These were some of the only words my caseworker said to me during my intake at the Illinois Department of Human Services. I could hardly hide my disgust as he revealed a smile and asked me to fork over my stack of papers. His dry, albeit offensive brand of humor was especially jarring after the nearly 2 hours I spent standing in lines and waiting to hear my name called.
I was interviewing as part of my application for food stamps (now called the Supplemental Nutrition Assistance Program, or “SNAP”). It had been a rough morning of long lines, crying babies, and grumpy staff (picture the DMV on a particularly bad day), but as an AmeriCorps*National Direct volunteer, I was mostly unfazed by the sluggish bureaucratic process. I spent my days running a non-profit community resource center on the North Side of Chicago where I held similar responsibilities to those of my caseworker, so I tried to empathize to his overworked, underpaid demeanor. With a brusque “You qualify,” he approved my application and sent me on my merry way. I was relieved to have a food budget.
Whether or not I “looked poor” was far from relevant. AmeriCorps provides its members a stipend of $12,000 per year of service—before taxes, meaning I earned far less than minimum wage for full time employment. With only this income I had to keep a roof over my head, pay my bills, afford public transportation, and keep myself fed–the reality of which, I’ll admit, I had not totally thought through before signing my service letter.
Because Federal law does not consider the AmeriCorps living stipend income for the purposes of determining eligibility for programs like SNAP, I was issued the maximum allotment for a single adult: $200 per month, or just over $6.50 a day to spend on food. I subsisted on food stamps for my entire two years of AmeriCorps service, and with it came challenges and experiences that were undeniably transformative.
Food stamps not only kept me fed, but exposed me to the real life challenges of navigating our bureaucratic, red-tape-riddled welfare system. AmeriCorps service members have the unique opportunity to empathize equally with the burnt-out, unresponsive caseworker and the frustrated client who’s been bounced around the system. It was my job and my service to fall somewhere in the middle, bridging that gap as both a mediator and an advocate.
I faced administrative errors, such as months in which my benefits were late or never came. Conflicting and confusing policies made each redetermination process a hassle. Despite exhaustive planning, my benefits rarely lasted the whole month, forcing me to rework what little money I had left to keep myself fed. Judgmental cashiers, the ensuing embarrassment and shame – I experienced it all.
The barriers to eating healthy on food stamps are high. Politics and government subsidies have created a reality in which the healthiest foods are more expensive and (in the short-term) less filling than cheap, calorie-dense, processed foods. Motivated to stretch food budgets and relieve hunger pangs, families have little choice but to sacrifice quality and long-term health.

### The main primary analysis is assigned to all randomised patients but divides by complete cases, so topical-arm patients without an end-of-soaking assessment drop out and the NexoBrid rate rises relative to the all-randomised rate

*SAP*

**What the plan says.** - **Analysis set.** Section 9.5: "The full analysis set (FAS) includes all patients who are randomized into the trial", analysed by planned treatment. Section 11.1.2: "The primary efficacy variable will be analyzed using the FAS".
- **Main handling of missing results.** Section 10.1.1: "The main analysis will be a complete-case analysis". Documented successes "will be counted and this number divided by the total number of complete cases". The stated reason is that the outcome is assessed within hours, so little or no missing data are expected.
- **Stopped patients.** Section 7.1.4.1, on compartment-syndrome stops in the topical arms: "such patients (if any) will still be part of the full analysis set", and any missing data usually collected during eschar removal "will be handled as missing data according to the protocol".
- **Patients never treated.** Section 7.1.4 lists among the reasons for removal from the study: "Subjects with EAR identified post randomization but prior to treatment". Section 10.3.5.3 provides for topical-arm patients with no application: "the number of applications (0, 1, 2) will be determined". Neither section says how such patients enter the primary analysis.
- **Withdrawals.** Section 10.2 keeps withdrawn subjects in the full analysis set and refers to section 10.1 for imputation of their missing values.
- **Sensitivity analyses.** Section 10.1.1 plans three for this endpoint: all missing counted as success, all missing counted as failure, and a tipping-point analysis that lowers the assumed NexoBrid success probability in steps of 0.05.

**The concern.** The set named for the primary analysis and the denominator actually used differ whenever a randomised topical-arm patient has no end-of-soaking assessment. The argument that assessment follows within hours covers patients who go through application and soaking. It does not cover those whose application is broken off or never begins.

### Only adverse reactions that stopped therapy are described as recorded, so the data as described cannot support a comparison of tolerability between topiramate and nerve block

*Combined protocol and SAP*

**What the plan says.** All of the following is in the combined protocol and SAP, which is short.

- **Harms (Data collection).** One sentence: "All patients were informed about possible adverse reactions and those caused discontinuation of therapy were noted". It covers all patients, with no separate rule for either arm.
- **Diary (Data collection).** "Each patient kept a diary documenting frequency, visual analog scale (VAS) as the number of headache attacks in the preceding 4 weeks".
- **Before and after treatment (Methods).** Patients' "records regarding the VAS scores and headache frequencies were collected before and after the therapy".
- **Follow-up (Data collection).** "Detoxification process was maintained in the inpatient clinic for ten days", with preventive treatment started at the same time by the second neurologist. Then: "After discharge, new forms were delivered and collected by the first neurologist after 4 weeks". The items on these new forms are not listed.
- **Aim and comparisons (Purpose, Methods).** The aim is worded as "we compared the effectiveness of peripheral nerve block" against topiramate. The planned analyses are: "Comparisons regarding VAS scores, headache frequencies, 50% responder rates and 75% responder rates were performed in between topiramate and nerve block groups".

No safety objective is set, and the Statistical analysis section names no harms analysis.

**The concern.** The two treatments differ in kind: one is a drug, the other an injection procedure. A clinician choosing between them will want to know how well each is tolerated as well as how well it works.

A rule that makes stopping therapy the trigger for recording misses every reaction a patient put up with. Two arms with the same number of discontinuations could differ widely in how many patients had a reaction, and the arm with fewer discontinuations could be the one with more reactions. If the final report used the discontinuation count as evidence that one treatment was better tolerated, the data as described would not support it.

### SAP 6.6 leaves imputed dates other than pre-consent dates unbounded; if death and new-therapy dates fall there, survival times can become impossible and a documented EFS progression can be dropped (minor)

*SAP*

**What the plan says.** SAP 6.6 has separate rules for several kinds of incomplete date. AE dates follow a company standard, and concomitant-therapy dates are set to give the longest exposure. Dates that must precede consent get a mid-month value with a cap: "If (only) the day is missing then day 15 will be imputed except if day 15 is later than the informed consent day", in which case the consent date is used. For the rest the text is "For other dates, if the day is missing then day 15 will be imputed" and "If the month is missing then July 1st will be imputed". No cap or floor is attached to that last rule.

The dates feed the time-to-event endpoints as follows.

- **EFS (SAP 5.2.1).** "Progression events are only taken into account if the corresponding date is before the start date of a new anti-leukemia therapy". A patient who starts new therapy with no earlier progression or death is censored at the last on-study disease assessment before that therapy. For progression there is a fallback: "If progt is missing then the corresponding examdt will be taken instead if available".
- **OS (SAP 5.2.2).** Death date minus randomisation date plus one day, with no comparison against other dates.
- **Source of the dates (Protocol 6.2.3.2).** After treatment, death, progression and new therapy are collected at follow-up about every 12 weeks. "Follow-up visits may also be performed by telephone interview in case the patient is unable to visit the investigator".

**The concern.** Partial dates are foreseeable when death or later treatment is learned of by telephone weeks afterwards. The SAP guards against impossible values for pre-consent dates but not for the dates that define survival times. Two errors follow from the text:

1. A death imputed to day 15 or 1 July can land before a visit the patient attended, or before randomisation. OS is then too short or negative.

Over two long years of trial and error, I made SNAP work for me and my food values. I stuck to the outer perimeter of my local family-owned market, entering the middle aisles only for beans, rice and other inexpensive whole-food staples. When I couldn’t budget for organic, I prioritized local and seasonal. I purchased into a CSA (Community Supported Agriculture) program that took SNAP. I spent Sunday afternoons at my neighborhood farmer’s market, which offered a “Bonus Bucks” program where every $10 spent with food stamps was doubled to $20 in tokens.
Seeking out and advocating for programs that incentivized healthy eating on food stamps introduced me to the world of Food Justice, where communities are knocking down the barriers to exercise their right to grow, sell and eat healthy food. Where communities believe socioeconomic status should not be a one-way ticket to obesity, heart disease, and diabetes. In light of systems that disenfranchise the poorest and most vulnerable among us, putting healthy (fresh, nutritious, affordable, culturally-appropriate, locally grown) food on every table is a right that we at Hazon and many others in the New Jewish Food Movement are committed to fighting for.
Here’s how you can join us in calling attention to the national crisis of hunger and poverty through Food Justice:
JCPA Food Stamp Challenge: Sunday November 11 through Saturday November 17th, 2012
The effects of poverty remain impossible to simulate, but you can challenge yourself to make the tough decisions SNAP participants face everyday. The Jewish Community Food Stamp Challenge, sponsored in part by JCPA, is a unique opportunity to join hundreds of Jewish people across the country in raising awareness for Food Justice. For one week, you and your family members will each live on a food budget of $31.50, the average American food stamp benefit. With $1.50 per meal, the hardest choices between health and hunger will be your reality too.
Reality Check: Food Stamps True/False Quiz
For over four decades, the Food Stamp Program has had bipartisan support as the nation’s most important anti-hunger program–yet the myths still abound. Let’s lay reality on the table: The Supplemental Nutrition Assistance Program (SNAP) helps millions of low-income Americans fend off hunger, providing benefits that are timely, targeted, and temporary. Separate Myth from Fact on one of the program that feeds over 45 million Americans with this true/false quiz.
Alli is the Food Justice Fellow for Hazon and is based in San Francisco. Originally from Richmond, Virginia, Alli came to the Bay Area after completing two years in AmeriCorps-National Direct in Chicago where she ran a community resource center serving low-income families. She enjoys eating and talking about eating.